Here’s Ready Player Two’s basic structure. Imagine a football field. Our main character is at one end and the goal is at the other. In-between there are seven blockades. All the character has to do is climb over them, one after the other, to get to the goal. Character is at point A, wants to be at point B, gets to point B without any meaningful problems or deviations that surprise the reader. The end. This is number one item in Strange Horizons’s list of stories seen too often.

A better story would involve no obstacles at first. Then, at the twenty-yard-line, an impassible wall springs up. Our character has to dig under it, or scale it, only to find murderous eagles along the way. The second barricade spans the width of the field, so he has to run through the stands, which breaks the rules and he has to avoid being seen by referees. But that presents a new problem as the audience tries to hold him back. If he gets through, the audience hates him stepping on them. And so on.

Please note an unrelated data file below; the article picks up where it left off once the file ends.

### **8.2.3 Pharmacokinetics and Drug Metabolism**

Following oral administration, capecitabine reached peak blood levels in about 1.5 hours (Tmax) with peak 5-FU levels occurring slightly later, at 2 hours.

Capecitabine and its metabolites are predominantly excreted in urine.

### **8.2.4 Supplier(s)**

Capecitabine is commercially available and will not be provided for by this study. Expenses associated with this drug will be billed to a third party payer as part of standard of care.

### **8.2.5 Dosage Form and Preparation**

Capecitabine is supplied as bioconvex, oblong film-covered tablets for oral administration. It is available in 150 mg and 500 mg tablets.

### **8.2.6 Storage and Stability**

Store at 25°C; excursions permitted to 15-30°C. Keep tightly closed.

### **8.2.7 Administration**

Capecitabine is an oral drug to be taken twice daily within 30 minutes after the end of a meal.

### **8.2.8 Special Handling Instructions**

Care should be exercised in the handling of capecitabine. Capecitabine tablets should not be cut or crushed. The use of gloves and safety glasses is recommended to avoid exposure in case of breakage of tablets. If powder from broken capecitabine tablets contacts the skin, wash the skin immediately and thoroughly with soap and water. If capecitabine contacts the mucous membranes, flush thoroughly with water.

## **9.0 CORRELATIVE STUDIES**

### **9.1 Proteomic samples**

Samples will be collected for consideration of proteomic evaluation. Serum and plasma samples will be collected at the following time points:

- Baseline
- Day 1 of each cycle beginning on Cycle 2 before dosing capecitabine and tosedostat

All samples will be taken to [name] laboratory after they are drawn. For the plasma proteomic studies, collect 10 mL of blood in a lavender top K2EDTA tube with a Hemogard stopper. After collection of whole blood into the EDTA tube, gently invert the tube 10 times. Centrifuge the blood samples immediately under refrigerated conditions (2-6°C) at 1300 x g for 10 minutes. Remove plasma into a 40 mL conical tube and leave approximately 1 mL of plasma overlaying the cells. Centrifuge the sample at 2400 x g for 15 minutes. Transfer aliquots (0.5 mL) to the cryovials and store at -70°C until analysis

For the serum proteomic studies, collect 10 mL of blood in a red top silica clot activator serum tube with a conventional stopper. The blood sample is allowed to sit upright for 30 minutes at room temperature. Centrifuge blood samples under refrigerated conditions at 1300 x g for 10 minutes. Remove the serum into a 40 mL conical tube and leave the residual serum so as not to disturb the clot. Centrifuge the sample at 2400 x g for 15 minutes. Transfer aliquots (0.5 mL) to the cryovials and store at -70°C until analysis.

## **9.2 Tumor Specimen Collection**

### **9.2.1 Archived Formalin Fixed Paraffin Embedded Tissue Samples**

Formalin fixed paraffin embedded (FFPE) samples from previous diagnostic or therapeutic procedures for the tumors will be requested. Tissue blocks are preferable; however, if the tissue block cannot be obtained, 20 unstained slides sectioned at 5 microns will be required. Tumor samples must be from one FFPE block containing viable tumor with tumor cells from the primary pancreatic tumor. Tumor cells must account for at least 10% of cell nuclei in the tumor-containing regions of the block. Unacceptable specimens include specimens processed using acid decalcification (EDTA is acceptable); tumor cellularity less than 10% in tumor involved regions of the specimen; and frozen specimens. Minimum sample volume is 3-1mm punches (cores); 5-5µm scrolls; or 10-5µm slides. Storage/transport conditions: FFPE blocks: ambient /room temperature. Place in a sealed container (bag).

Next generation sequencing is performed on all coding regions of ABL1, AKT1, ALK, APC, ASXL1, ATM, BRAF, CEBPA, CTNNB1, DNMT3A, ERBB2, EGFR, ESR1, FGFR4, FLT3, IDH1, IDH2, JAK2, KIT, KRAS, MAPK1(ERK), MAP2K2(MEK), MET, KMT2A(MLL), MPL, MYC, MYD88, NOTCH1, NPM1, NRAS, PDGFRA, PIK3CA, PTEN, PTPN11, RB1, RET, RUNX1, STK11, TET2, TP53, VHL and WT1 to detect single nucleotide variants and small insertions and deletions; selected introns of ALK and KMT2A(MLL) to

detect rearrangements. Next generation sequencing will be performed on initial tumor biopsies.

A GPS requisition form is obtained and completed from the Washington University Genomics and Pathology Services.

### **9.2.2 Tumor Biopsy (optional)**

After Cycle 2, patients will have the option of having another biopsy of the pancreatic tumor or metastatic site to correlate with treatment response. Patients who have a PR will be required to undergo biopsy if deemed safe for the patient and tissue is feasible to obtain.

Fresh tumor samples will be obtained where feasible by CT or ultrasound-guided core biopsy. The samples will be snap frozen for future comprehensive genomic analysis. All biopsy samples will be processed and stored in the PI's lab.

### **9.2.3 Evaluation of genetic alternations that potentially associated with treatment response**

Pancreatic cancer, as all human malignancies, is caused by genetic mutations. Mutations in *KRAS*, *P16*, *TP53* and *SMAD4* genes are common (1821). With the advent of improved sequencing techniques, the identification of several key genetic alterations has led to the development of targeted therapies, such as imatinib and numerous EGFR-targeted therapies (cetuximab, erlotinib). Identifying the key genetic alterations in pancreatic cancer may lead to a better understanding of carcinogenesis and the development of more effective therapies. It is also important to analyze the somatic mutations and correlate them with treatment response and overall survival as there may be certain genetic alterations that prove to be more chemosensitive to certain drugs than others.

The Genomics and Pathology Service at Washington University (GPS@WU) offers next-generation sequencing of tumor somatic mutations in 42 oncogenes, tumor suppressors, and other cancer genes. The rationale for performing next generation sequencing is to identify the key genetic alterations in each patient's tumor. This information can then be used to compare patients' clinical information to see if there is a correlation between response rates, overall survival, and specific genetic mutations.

They say, in a good story, when a character is close to achieving their goal, the goalposts get pushed back. Would Mario Kart be any fun without the random items knocking you back and forth in the race? Ready Player Two is full of “and then”, “and then”, “and then”, when it should be “buts” and “therefores”.

So yeah, drop this one from your to-read lists. Cline has not demonstrated that he’s learned anything as a writer and this book feels like catering to edgelords and internet trolls that are like his characters. There was plenty of opportunity here to fix the mistakes and improve upon the first one. Change the POV character. Have multiple POV characters. Start a family to add some maturity. Go all-female version of the first book. What is it like to be the CEO of a video game company? What are the consequences of a worldwide phenomenon that’s sucking the life out of the planet? Nope, just more Willy Wonka fun & games from the 1980s.

If the theme of this book is “if you obsess over something enough, you will get it”, Cline should learn the opposite. “Don’t cling to a mistake just because you spent a lot of time making it.”

Sleeping Giants (The Themis Files #1) by Sylvain Neuvel

This is an epistolary science fiction novel mostly about unearthing alien artifacts. Big ones. Like Mighty Morphin’ Power Rangers sized. But it’s a novel about scientific discovery and exploration and puzzle-solving. Our three main characters are the scientist leader, the tough-as-nails fighter pilot, and a linguist deciphering what was left behind. Also there’s the “mysterious g-man” who’s pulling the strings and conducting the interviews.